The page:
if(stdout) {
exec('mv reports/loadreport.json repo/'+fileName+'_3.js', function(error, stdout, stderr) {
checkLimit();
});
}
else {
exec('find repo -name '+fileName+'_1.js', function(error, stdout, stderr) {
if(stdout) {
exec('mv reports/loadreport.json repo/'+fileName+'_2.js', function(error, stdout, stderr) {
checkLimit();
});
}
else {
exec('mv reports/loadreport.json repo/'+fileName+'_1.js', function(error, stdout, stderr) {
checkLimit();
});
}
});
}
});
}
});
});
}

function checkLimit() {
grunt.file.delete("reports/");
inc++;
if (inc >= fileJSON.sites.length) {
process.exit(code=0);
}
executeReport(fileJSON.sites[inc].name, fileJSON.sites[inc].url);
}
var inc = 0;
executeReport(fileJSON.sites[inc].name, fileJSON.sites[inc].url);

When we execute the above code, it will generate a report JSON for the site under consideration and thus move it into a different folder with a new name. For instance, let the file name at the very first run be sitename_1.js, sitename_2.js for the second run and sitename_3.js for the third run. From fourth run onwards, remove the sitename_1.js and replace sitename_2.js as sitename_1.js. Similarly, rename sitename_3.js as sitename_2.js and thus keep the newly generated report.json as sitename_3.js. This would help us access the three latest report files for all sites instantaneously. To run the above file, use the command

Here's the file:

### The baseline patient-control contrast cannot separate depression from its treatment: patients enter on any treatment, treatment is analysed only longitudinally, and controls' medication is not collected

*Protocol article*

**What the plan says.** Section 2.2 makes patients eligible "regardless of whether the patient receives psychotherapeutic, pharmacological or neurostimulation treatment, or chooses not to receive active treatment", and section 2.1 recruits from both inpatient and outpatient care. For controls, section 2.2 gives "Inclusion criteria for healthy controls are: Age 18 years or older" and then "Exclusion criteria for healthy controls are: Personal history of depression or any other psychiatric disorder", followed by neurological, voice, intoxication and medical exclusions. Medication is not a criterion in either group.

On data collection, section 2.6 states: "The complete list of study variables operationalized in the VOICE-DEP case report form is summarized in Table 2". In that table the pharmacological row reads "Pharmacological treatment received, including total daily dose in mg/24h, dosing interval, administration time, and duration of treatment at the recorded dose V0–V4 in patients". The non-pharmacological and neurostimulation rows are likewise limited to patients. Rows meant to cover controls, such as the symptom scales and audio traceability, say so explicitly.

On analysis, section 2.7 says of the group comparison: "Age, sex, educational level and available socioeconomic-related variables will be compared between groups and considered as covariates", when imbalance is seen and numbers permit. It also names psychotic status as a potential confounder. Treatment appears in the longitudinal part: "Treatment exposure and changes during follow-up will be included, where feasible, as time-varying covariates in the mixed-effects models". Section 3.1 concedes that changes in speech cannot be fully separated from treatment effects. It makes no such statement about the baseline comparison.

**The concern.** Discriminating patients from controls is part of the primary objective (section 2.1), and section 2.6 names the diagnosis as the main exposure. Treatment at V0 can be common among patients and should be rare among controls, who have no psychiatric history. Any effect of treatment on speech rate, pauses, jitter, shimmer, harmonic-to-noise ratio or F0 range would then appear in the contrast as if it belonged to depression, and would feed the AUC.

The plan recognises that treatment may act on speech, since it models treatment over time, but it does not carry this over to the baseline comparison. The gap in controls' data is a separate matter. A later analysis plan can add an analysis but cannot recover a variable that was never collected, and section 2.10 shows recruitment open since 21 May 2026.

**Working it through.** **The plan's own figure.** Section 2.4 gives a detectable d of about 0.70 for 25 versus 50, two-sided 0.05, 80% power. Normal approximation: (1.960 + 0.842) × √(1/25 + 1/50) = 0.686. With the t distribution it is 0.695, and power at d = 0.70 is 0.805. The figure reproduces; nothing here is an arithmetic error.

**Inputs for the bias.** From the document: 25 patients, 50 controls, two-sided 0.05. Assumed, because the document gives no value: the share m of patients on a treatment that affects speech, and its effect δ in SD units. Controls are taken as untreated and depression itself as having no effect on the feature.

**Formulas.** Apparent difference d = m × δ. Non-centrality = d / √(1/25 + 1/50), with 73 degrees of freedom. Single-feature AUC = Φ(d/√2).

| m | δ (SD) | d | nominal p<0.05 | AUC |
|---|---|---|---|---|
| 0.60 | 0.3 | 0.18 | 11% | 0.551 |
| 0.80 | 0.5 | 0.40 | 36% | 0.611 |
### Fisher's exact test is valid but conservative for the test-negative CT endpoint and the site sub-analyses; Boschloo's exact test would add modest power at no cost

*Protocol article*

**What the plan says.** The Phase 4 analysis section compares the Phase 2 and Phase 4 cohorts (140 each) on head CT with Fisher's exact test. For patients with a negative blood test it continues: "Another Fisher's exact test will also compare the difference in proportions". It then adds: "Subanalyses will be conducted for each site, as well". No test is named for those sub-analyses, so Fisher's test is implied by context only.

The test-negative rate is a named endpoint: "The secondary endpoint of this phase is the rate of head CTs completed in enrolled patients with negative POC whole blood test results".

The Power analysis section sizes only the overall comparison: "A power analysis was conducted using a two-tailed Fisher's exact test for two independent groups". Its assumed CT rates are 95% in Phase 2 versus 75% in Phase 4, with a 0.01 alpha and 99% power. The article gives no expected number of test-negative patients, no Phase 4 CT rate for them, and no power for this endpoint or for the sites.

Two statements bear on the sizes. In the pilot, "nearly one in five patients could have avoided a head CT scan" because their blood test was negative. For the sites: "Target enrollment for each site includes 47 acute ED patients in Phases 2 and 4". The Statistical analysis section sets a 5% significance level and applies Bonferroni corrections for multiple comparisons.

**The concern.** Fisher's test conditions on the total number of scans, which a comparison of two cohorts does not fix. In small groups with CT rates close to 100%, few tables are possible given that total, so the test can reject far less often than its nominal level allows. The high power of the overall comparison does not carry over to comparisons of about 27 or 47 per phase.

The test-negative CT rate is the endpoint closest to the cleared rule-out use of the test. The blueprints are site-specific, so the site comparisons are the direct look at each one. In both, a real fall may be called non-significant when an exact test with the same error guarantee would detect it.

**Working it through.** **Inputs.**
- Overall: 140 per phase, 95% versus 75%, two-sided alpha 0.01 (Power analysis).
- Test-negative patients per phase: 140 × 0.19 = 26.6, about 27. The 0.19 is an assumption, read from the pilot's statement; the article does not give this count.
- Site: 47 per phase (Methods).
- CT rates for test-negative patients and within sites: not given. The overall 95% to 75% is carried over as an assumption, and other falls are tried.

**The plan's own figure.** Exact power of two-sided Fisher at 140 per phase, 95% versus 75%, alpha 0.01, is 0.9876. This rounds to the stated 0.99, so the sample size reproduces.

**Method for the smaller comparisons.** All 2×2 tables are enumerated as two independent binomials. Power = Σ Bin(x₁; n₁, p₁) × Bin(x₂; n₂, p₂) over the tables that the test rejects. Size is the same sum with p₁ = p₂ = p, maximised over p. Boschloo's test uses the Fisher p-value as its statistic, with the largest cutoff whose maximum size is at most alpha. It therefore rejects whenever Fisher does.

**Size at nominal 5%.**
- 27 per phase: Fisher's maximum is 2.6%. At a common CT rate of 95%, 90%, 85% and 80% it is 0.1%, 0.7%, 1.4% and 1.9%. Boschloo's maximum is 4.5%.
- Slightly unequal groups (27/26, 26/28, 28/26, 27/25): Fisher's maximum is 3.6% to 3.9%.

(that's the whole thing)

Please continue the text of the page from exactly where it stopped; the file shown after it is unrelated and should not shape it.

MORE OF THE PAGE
node run.js

Once the script is completed, check the repo folder to see the generated reports for the specified sites. Next in line, we can try automating the file execution whenever a change is made in the site's configuration file. It is at this point that grunt's watch plugin comes into action. With this, it is possible to configure the tasks that we need to run whenever a file is changed.

watch: {

reporter: {
files: ['sites.json'],
tasks: ['execute']
},
}